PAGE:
Plextor M3 and Test Setup
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  • jwilliams4200 - Thursday, April 05, 2012 - link

    And still you are avoiding the issue, which is your reviews have been stating that Sandforce SSDs have better steady-state performance than other SSDs like the Plextor M3, when you have no objective test results to back up such statements.

    I provided links to two other reviews that showed that the Plextor M3 has substantially better steady-state performance than several Sandforce SSDs. Those reviews (mostly) used the recommendations in the industry standard SNIA SSD test protocols.

    All you have is arbitrary measurements, and NOT EVEN THE SAME TESTS RUN ON the Plextor M3 and Sandforce SSDs, and you make the claim that Sandforce is better. That is really not at all credible.

    Such misleading states are doing an injustice to your loyal readers. Please do the right thing and correct your misleading claims about the relative steady-state performance of Sandforce SSDs, and also start work on developing an objective, consistently-applied steady-state test for future reviews.
    Reply
  • Anand Lal Shimpi - Thursday, April 05, 2012 - link

    Neither of the reviews you linked to provided steady state data for client workloads.

    Keep in mind that we run a ton of data internally that shapes our conclusions.

    Here's a chart of high queue depth, steady state performance (sequential precondition, 4KB random write QD32):

    http://images.anandtech.com/graphs/graph5719/45462...

    The precondition is with incompressible data (iometer 1.1.0-rc1, fully random data pattern) as is the 4KB random write pass.

    I'm not sure how others measure steady state random write but most controllers, with standard 7% spare area, fall off significantly after being exposed to random writes for an extended period of time.

    Take care,
    Anand
    Reply
  • jwilliams4200 - Saturday, April 07, 2012 - link

    The reviews I linked to follow the industry-standard SNIA guidelines for measuring steady-state performance, at least, an abbreviated version of the guidelines.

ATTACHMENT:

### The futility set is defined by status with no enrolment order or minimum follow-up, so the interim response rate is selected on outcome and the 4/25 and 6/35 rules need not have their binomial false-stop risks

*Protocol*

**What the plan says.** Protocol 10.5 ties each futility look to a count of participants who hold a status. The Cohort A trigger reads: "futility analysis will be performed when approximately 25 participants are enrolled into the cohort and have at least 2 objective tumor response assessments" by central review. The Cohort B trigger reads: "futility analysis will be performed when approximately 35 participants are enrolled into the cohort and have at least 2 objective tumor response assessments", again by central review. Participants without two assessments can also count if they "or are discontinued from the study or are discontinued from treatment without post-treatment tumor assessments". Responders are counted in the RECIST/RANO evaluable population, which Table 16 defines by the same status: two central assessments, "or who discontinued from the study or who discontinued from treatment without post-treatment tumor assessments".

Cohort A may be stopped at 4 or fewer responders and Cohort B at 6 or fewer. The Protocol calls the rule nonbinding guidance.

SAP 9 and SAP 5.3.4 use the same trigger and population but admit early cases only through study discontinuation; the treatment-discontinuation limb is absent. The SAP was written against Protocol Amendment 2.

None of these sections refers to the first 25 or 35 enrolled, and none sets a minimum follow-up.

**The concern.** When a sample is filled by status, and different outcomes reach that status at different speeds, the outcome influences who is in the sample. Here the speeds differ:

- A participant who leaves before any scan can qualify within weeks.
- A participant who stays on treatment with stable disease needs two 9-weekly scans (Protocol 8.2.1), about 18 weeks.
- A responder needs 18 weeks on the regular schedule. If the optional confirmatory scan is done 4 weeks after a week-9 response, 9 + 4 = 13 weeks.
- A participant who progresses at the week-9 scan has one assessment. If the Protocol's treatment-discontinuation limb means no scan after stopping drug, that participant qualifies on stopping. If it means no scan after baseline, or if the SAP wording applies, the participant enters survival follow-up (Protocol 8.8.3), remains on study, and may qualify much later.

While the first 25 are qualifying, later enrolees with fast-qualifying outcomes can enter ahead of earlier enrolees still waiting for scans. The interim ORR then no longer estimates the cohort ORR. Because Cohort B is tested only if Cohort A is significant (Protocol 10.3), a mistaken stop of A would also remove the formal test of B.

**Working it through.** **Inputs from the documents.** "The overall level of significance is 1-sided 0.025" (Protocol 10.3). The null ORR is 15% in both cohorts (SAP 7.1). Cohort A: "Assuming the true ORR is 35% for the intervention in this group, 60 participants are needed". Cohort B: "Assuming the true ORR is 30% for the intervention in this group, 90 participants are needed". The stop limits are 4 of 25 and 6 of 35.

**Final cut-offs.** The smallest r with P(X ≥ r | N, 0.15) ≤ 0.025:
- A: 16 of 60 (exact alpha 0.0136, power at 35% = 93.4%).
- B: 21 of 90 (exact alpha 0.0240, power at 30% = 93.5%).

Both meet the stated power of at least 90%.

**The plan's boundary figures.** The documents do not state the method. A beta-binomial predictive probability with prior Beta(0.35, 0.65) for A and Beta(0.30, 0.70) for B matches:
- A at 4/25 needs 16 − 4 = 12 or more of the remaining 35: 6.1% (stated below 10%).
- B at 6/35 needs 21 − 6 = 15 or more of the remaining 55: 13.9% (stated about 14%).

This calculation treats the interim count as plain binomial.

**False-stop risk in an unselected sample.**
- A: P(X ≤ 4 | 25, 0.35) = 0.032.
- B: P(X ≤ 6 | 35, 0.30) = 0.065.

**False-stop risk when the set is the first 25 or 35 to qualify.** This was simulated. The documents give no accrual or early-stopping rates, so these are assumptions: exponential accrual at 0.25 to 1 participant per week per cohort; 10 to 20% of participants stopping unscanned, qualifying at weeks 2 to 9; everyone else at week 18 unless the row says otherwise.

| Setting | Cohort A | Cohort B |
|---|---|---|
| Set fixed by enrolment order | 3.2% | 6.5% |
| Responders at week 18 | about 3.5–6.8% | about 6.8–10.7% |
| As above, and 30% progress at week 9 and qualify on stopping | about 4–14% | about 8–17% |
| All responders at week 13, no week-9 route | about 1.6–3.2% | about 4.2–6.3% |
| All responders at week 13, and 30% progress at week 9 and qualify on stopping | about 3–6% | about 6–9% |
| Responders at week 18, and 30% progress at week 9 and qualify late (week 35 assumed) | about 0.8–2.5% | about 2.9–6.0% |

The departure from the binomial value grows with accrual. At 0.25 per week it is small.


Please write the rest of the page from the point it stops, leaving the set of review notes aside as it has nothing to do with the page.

In contrast to anandtech.com, which has completely arbitrary non-random workloads, in violation of the SNIA guidelines. Even worse, anandtech.com runs different tests on Sandforce SSDs than on non-Sandforce SSDs, and then claims that one SSD is better than another based on the results of different tests!

    That is highly misleading and doing an injustic to your readers. anandtech.com really needs to do the right thing here.
    Reply
  • rw1986 - Friday, April 06, 2012 - link

    Jwilliams -- can you offer any supporting evidence to your claim that the Everest 2 is a "rebadged Marvell 88SS9187"? You mention this in several threads but you have not offered any evidence to support that notion...why should we believe you? Reply
  • jwilliams4200 - Thursday, April 05, 2012 - link

    For those who are not familiar with the SNIA SSD testing protocols and specifications:

    http://www.snia.org/tech_activities/standards/curr...

    http://www.snia.org/forums/sssi/pts
    Reply
  • kyuu - Friday, April 06, 2012 - link

    Yeah, we get it. Thanks.

    Myself, I think that Anand's finding on low write amplification on the Sandforce drives after long-term, real-world usage is more important, and more relevant, than some arbitrary and artificial benchmark standard. Just because some organization says such and such doesn't mean that any alternative is automatically bunk, or that reviewers aren't credible if they don't follow their procedures to the tee.
    Reply
  • jwilliams4200 - Saturday, April 07, 2012 - link

    Actually, it does mean that reviews are not credible if they don't follow the appropriate SNIA SSS guidelines. The SNIA SSS test specifications were developed by contributors from more than 20 companies in the industry and were carefully reviewed and compiled to form an objective standard for characterization of the performance of solid state storage devices.

    The reviews from anandtech are not credible at all, because they do not follow any objective standards at all, let alone the SNIA SSS protocols. Anand even admitted that they do not even run the exact same tests on all SSDs. This makes the results completely arbitrary and unreliable.
    Reply
  • LokutusofBorg - Saturday, April 07, 2012 - link

    You're a walking, talking example of logical fallacies. And you lost all credibility when you claimed the Vertex 4 is a Marvell controller without proof.

    Anand has been setting the bar for SSD analysis and testing for years now, and you suddenly come into a comments thread and start sounding the warning that his tests are flawed?

    The TRIM/torture tests in every review obviously don't try to compare SSDs against each other. All other tests are objective and run the same on each SSD being compared in the graphs. Anand clearly stated this, and you deceptively or ignorantly misinterpreted what he said. Anybody with half a brain reading these comments can see that you need to spend less time typing and more time reading.
    Reply
  • jwilliams4200 - Wednesday, April 11, 2012 - link

    http://www.anandtech.com/show/5741/ocz-confirms-oc... Reply
  • Bobsy - Thursday, April 05, 2012 - link

    Am I glad to see these comments about Plextor being well-known and highly reputable. I remember upgrading my 486 DX2-66 computer with a Plextor optical drive (4X read-only) that I had paid $400. Plextor hardware was leaps and bounds ahead of anything else at the time. The opening comments from the author made me smile and it was obvious that the author was a young person. It is true that we have not heard about Plextor much in quite some time, at least not in terms of their products being the best. Reply